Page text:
Black Mirror is one of the most thought-provoking, affecting, and unflinching shows in television history. With it, Charlie Brooker crafted a twisted satirical take on technology gone too far, showing viewers what he felt was the inevitable course technology would one day take us. It was irreverent, dark, and hard to watch at times, especially with the first episode, The National Anthem, an audacious satire of media both social and televised. If you could make it past that one you would be treated to five more episodes of varying brilliance, some taking place in the here and now, others taking place in the not so distant future. It’s the most brilliant yet bleak thing Brooker’s produced by a wide margin.
Brooker has stated about the show named after the various screens we stare at, “each episode has a different cast, a different setting, even a different reality. But they’re all about the way we live now – and the way we might be living in 10 minutes’ time if we’re clumsy.”
Like a much darker Twilight Zone, Black Mirror was a hit in its native England since the very first much talked about episode. Michael Hogan of the Daily Telegraph described the episode as a “shocking but ballsy, blackly comic study of the modern media. This was a dementedly brilliant idea. The satire was so audacious, it left me open-mouthed and squealing. Rather like that poor pig.” Its fans are not limited to the UK though, as word of mouth dragged the show all around the world, including America where Netflix began streaming the critically acclaimed series. There were two seasons aired, at three episodes a piece, with a Christmas special starring Jon Hamm being produced much later, and that is not nearly enough for this fan. What can I say? I like feeling uncomfortably aware.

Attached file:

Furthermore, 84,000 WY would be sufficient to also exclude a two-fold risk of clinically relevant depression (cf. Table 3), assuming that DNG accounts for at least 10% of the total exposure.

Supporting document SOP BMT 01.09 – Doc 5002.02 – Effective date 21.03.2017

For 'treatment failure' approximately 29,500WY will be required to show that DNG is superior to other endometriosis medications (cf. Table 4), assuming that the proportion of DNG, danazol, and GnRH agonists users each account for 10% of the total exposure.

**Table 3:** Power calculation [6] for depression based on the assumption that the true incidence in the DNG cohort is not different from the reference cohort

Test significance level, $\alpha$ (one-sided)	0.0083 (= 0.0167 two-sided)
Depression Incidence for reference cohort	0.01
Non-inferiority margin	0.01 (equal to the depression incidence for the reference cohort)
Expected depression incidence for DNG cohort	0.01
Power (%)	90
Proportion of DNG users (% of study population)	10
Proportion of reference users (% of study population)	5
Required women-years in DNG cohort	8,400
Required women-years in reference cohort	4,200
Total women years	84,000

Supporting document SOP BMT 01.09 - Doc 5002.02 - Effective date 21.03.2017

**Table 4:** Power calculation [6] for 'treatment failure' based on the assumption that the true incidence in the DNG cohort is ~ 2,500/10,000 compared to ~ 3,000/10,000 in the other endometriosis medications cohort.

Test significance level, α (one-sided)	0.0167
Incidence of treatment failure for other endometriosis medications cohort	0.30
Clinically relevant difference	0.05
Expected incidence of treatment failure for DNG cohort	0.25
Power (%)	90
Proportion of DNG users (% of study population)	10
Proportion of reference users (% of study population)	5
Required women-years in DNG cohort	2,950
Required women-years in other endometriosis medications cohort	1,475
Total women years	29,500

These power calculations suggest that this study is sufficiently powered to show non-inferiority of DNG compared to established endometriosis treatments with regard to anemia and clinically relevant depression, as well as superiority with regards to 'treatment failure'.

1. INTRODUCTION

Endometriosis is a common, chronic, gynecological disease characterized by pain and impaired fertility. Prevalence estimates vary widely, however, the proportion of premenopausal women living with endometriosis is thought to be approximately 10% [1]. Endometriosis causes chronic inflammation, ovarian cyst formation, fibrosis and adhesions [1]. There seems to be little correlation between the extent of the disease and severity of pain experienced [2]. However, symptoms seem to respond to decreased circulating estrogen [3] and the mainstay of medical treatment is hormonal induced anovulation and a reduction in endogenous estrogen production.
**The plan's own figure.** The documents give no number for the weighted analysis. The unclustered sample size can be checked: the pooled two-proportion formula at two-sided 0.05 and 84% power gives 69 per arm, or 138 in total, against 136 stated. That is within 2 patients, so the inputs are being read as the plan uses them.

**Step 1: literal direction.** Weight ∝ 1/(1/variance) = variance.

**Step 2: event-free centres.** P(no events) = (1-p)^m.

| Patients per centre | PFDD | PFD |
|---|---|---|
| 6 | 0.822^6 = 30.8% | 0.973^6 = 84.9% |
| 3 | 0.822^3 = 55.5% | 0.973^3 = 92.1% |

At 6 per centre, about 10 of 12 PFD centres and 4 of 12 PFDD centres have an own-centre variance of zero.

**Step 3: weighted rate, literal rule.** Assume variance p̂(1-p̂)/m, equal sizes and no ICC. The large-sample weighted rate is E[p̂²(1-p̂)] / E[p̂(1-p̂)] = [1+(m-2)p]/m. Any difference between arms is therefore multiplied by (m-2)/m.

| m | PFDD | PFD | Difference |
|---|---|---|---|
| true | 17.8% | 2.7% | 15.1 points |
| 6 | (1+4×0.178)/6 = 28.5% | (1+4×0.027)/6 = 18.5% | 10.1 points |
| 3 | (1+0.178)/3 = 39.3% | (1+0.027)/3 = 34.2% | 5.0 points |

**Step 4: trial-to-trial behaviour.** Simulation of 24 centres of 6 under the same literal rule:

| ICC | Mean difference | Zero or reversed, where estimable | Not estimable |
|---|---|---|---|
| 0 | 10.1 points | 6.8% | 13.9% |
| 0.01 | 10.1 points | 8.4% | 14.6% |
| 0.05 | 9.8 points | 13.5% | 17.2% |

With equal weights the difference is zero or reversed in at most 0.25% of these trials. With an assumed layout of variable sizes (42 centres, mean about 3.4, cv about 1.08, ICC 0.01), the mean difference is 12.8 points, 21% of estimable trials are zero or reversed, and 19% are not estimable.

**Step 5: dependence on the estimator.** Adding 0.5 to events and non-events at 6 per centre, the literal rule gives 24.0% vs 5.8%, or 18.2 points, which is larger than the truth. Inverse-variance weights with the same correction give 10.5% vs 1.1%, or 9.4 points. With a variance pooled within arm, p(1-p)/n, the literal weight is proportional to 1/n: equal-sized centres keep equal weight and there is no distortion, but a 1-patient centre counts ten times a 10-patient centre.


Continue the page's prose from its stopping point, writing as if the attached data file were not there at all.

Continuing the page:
In news that is almost too perfectly ironic to comment on, Netflix will begin producing new episodes of Black Mirror. A series that warns of the dangers of modern technology is coming to the most modern way we watch television. In a fairly dystopian way Netflix uses user data to decide what shows to produce, which is an idea I’m surprised Brooker hasn’t played with in an episode. Netflix will produce “multiple episodes” of the series, though that’s all we know right now. We’ll keep you informed as soon as we hear more information.
Until then, if you haven’t seen it right now’s a great time to catch up. I’d recommend starting with episode two Fifteen Million Merits or season two’s first episode Be Right Back (starring Hayley Atwell). But if I were you I’d watch the first episode last. Trust me on this one.